ethno-linguistic group with extermination.

There truly are vicious anti-Caucasian prejudices in Russia, but Russia is 
fighting neither a racist, nor an anti-Islamic, war in Chechnya, as the 
Dagestani case illustrates. Russia is fighting to protect its citizens from 
aggression and lawlessness. A Russian defeat, or even a stalemate, will mean 
business as usual along the Chechen border, buying, selling, and torturing 

I am paticularly grateful to Mr. Straus for his remarks about the Russophobic 
hysteria that has swept the West in a virtual vacuum of information and
as to what is really occurring in the northeast Caucasus, and for his 
recognition of the personal attacks that have been waged (in these pages and 
elsewhere, e.g. Ray Finch JRL 11/11/99) against those who have attempted to 
present a more balanced picture. Indeed, the hysteria is so great that it is 
sometimes difficult simply to gain a hearing of a more a more balanced view.

Most Dagestanis believe that the United States is behind Chechen aggression. 
While this is false, it is certainly true that the West's lop-sided
approach to
a highly complex situation has done much to damage its relations with Russia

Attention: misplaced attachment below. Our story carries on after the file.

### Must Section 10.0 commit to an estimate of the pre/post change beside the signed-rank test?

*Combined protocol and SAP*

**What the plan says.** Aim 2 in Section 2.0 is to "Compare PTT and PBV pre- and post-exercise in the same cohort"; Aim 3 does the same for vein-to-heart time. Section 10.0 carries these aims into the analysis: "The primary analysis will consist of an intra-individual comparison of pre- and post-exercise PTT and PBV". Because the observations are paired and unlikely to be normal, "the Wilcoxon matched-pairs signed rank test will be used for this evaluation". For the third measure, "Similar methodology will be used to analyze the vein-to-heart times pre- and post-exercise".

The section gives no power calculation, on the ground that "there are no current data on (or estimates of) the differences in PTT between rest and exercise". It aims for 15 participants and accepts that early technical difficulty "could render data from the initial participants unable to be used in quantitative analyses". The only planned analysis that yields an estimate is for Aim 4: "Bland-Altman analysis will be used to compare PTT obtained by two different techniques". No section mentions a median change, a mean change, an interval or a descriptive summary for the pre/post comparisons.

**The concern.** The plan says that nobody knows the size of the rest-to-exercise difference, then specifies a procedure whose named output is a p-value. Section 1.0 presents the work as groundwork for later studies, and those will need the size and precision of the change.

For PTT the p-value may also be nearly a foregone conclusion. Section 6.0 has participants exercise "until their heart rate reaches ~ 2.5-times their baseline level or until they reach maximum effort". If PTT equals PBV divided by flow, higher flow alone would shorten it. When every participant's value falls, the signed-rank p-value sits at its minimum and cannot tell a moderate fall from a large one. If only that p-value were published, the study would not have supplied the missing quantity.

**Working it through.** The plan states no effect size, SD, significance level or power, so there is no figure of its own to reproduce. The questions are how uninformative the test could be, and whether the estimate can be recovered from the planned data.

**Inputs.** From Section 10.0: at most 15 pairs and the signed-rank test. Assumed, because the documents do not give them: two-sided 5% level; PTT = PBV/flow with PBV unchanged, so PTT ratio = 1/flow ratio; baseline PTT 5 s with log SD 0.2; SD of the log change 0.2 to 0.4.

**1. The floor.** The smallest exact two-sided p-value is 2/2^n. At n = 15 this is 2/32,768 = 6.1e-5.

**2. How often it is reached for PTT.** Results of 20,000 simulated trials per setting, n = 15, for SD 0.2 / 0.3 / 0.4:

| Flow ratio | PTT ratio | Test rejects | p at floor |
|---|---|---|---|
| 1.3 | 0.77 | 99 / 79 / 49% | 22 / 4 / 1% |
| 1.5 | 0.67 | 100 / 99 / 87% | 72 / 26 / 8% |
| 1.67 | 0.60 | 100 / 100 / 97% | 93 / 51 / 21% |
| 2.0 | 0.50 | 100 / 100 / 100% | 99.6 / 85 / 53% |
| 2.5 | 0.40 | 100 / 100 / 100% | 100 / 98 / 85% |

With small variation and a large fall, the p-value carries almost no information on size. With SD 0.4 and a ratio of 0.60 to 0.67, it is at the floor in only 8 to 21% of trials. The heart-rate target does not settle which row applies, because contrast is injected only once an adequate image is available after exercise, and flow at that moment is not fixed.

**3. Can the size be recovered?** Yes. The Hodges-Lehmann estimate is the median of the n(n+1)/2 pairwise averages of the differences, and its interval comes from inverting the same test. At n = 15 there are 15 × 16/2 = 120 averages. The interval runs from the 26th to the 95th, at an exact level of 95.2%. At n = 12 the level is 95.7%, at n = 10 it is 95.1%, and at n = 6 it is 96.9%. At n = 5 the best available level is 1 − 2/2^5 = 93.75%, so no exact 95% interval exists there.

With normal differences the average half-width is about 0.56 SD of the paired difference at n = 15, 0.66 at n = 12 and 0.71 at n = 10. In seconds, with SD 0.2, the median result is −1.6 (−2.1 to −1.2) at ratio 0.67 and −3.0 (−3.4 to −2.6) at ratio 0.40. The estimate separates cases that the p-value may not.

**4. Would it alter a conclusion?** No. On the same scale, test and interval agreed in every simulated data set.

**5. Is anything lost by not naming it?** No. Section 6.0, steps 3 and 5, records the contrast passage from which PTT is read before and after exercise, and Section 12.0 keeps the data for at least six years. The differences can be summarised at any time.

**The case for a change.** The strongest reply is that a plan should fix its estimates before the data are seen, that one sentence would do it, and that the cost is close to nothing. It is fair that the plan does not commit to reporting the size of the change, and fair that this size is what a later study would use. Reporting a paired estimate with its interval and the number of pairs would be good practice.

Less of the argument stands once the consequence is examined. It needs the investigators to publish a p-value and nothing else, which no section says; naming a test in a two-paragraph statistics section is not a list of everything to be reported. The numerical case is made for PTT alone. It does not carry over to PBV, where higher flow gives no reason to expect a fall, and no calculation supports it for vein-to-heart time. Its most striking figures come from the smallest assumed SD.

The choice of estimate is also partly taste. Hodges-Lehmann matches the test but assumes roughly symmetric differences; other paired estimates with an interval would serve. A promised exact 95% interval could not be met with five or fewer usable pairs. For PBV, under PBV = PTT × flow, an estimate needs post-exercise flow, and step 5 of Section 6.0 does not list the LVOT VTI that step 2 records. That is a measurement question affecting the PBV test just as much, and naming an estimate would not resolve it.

and its stature in Dagestan.

In addition to my previous publications on this topic, I would refer your 
readers to my forthcoming publications with Enver Kisriev: "Why Dagestan
Didn't Follow Chechnya" (Analysis of Current Events), "The Islamic Factor in
(Central Asian Survey, January 2000), "Political Stability in Dagestan" 
(Problems of Post-Communism, March/April 2000, 47, 2)


Date: Mon, 13 Dec 1999 
From: "Andrei Liakhov" <> 
Subject: RE: Blasts in Moscow

Unfortunately I have not read any Friday (9.12.99) Russian newspapers.
However Saturday's Izvestija and Argumentu i Faktu carried a reference to
several blasts in Moscow shops the previous day. I have failed to find any
references to these in the Western press (or CNN/BBC/NBC broadcasts) over
the weekend - and all my friends in Moscow were out at dachas - it was a
long weekend in Moscow due to the Constitution Day. 
Can any of JRL readers help to establish whether anything of the sort really
took place in Moscow last week? One article (I think the Izvestija one)
unequivocally linked these to Chechen war...... 


Date: Mon, 13 Dec 1999 
From: Wayne Merry <> (by way of David Johnson

The Program on European Societies in Transition of the Atlantic Council of